Lord Hodge, who delivered the judgment of the Supreme Court on behalf of all the justices, said at paragraph [2] of his judgment that the principal issues in the appeal were the application of the obviousness test to a dosage patent and whether an appeal court was entitled to reverse the decision of the trial judge in the circumstances of the case.

The Judgment
The Supreme Court dismissed the appeal and found that the Court of Appeal had been right to reverse the judgment of Mr Justice Birss. Lord Hodge summarized the Court's judgment in a video and press summary. Videos of counsels' arguments on the morning and afternoon of 19 Nov 2018 and the morning of 20 Nov 2018 can be accessed through the Supreme Court's website.

The Judgment at First Instance
Lord Hodge described Mr Justice Birss's reasoning in paragraph [35] of his judgment:

"In his careful assessment of their evidence Birss J held, at paras 287 et seq, that it would have been “entirely obvious” for a skilled team given Daugan to set out to take tadalafil forward into a routine pre-clinical and clinical trial programme as an oral treatment for ED at the priority date. The Phase I studies would produce results which would lead the skilled team to design and undertake the Phase IIa “go no-go” study of a single 50mg dose of tadalafil in a relatively small group of patients. They would embark on that study with a reasonable expectation that the drug would be safe, tolerable and effective at that dose. Turning to the Phase IIb studies, Birss J concluded that the first dose ranging study would be of on demand dosing using 25, 50 and 100mg of the drug. He did not accept Mr Muirhead’s suggestion that a 5mg dose would be included in this first study. The skilled team’s expectations would be that they would hope that the study would show a dose response relationship. But the results would not be what the team expected because they would show no difference in efficacy between the three doses, demonstrating an apparent therapeutic plateau."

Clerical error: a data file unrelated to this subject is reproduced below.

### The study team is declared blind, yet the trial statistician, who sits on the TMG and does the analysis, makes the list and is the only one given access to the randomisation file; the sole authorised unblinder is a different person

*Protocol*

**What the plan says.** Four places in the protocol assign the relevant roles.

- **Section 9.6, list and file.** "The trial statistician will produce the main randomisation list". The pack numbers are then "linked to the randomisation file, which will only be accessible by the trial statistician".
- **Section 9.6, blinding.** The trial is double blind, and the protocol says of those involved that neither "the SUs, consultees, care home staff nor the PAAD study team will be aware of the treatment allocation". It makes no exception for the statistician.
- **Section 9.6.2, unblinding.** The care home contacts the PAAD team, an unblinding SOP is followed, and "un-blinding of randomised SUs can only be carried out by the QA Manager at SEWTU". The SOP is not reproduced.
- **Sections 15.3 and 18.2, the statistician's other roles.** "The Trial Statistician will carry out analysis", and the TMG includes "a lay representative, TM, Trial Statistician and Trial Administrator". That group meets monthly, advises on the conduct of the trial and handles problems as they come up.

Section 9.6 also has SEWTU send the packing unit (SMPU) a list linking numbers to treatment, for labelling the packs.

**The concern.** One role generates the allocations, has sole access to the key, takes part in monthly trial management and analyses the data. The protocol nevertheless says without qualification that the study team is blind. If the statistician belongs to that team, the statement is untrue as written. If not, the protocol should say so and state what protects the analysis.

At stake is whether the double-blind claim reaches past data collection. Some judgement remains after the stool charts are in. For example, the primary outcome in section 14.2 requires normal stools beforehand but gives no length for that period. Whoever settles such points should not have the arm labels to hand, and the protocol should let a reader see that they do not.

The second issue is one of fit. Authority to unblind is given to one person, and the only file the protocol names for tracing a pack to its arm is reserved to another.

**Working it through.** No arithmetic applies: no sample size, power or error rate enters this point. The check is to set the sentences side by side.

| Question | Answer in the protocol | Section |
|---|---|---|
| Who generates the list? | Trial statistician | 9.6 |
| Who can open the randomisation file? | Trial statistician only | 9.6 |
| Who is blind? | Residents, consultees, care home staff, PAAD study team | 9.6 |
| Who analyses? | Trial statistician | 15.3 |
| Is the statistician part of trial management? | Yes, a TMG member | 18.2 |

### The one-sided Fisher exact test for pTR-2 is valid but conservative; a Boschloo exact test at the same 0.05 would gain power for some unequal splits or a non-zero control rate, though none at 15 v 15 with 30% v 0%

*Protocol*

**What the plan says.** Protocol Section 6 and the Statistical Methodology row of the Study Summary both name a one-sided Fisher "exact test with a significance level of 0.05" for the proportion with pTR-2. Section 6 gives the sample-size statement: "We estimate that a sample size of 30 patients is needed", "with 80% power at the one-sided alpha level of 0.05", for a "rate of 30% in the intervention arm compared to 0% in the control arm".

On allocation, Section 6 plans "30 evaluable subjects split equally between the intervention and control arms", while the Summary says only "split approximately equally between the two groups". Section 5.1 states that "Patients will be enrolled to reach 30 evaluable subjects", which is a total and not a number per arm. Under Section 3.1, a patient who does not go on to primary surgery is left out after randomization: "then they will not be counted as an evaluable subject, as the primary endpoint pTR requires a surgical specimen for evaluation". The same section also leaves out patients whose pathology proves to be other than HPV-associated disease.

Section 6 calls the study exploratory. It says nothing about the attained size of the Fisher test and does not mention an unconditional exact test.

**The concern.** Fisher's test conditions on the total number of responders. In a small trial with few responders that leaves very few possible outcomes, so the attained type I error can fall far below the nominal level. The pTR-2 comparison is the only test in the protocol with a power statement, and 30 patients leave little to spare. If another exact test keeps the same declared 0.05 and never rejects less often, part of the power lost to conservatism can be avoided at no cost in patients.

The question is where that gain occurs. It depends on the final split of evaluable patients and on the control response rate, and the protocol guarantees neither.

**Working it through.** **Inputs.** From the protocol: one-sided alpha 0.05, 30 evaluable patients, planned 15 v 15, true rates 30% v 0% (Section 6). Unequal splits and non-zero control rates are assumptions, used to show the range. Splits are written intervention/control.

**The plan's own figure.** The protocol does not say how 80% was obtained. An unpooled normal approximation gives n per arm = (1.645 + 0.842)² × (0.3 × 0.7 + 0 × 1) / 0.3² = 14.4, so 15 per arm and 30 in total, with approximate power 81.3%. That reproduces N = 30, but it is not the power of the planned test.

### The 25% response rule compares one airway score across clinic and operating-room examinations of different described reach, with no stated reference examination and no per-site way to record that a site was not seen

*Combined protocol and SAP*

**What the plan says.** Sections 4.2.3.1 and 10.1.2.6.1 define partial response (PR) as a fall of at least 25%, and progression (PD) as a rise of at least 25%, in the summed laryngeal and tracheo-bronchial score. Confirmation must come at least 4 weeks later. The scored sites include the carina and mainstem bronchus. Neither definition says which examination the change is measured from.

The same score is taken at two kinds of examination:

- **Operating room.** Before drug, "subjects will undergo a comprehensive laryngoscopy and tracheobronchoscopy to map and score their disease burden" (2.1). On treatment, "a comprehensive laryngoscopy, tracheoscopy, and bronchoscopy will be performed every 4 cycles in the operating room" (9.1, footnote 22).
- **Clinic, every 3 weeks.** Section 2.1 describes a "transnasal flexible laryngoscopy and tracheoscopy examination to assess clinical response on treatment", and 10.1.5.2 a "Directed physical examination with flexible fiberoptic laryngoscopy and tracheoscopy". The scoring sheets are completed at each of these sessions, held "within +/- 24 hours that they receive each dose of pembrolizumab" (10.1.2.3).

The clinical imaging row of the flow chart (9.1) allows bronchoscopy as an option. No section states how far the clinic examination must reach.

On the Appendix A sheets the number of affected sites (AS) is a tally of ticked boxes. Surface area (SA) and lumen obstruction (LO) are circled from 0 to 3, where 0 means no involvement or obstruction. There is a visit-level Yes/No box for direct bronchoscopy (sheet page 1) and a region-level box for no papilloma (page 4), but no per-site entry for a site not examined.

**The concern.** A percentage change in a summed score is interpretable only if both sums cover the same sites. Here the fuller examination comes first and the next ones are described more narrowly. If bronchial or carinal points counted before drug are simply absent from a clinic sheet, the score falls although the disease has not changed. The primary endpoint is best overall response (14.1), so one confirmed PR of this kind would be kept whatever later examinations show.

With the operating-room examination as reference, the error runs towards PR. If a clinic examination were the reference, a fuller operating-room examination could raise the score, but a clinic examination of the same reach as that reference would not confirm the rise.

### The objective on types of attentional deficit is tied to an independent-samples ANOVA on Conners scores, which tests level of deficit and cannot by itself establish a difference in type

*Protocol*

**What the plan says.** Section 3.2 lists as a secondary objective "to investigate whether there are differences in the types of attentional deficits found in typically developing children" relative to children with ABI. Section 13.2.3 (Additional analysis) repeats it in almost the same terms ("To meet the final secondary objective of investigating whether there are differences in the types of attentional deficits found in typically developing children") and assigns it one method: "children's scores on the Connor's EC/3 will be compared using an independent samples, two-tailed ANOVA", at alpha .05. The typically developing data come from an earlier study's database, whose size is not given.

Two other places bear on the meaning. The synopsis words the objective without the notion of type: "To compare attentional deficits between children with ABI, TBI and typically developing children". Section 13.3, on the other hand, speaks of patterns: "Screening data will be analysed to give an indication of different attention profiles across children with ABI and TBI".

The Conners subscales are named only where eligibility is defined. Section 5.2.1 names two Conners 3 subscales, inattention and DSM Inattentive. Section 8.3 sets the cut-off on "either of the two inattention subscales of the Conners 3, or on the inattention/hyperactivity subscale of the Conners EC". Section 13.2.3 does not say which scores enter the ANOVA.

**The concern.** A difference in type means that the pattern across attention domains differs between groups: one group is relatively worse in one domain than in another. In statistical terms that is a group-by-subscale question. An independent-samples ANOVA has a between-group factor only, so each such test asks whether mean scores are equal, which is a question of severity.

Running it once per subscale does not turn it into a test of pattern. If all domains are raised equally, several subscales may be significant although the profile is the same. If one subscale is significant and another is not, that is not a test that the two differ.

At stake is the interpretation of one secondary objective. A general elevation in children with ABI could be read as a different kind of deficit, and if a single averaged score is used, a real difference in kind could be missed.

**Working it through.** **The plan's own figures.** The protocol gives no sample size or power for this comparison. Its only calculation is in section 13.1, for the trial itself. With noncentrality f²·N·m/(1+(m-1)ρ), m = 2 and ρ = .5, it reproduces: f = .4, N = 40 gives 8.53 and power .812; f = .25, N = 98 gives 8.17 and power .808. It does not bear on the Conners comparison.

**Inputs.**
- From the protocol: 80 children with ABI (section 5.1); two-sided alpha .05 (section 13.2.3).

In the next four paragraphs, his lordship traced the steps by which the trial judge arrived at his conclusion that claim 7 of the patent in suit involved an inventive step.

The Court of Appeal
The Court of Appeal set aside Mr Justice Birss's judgment for the following reason which appears at para [152] of Lord Justice Kitchin's judgment: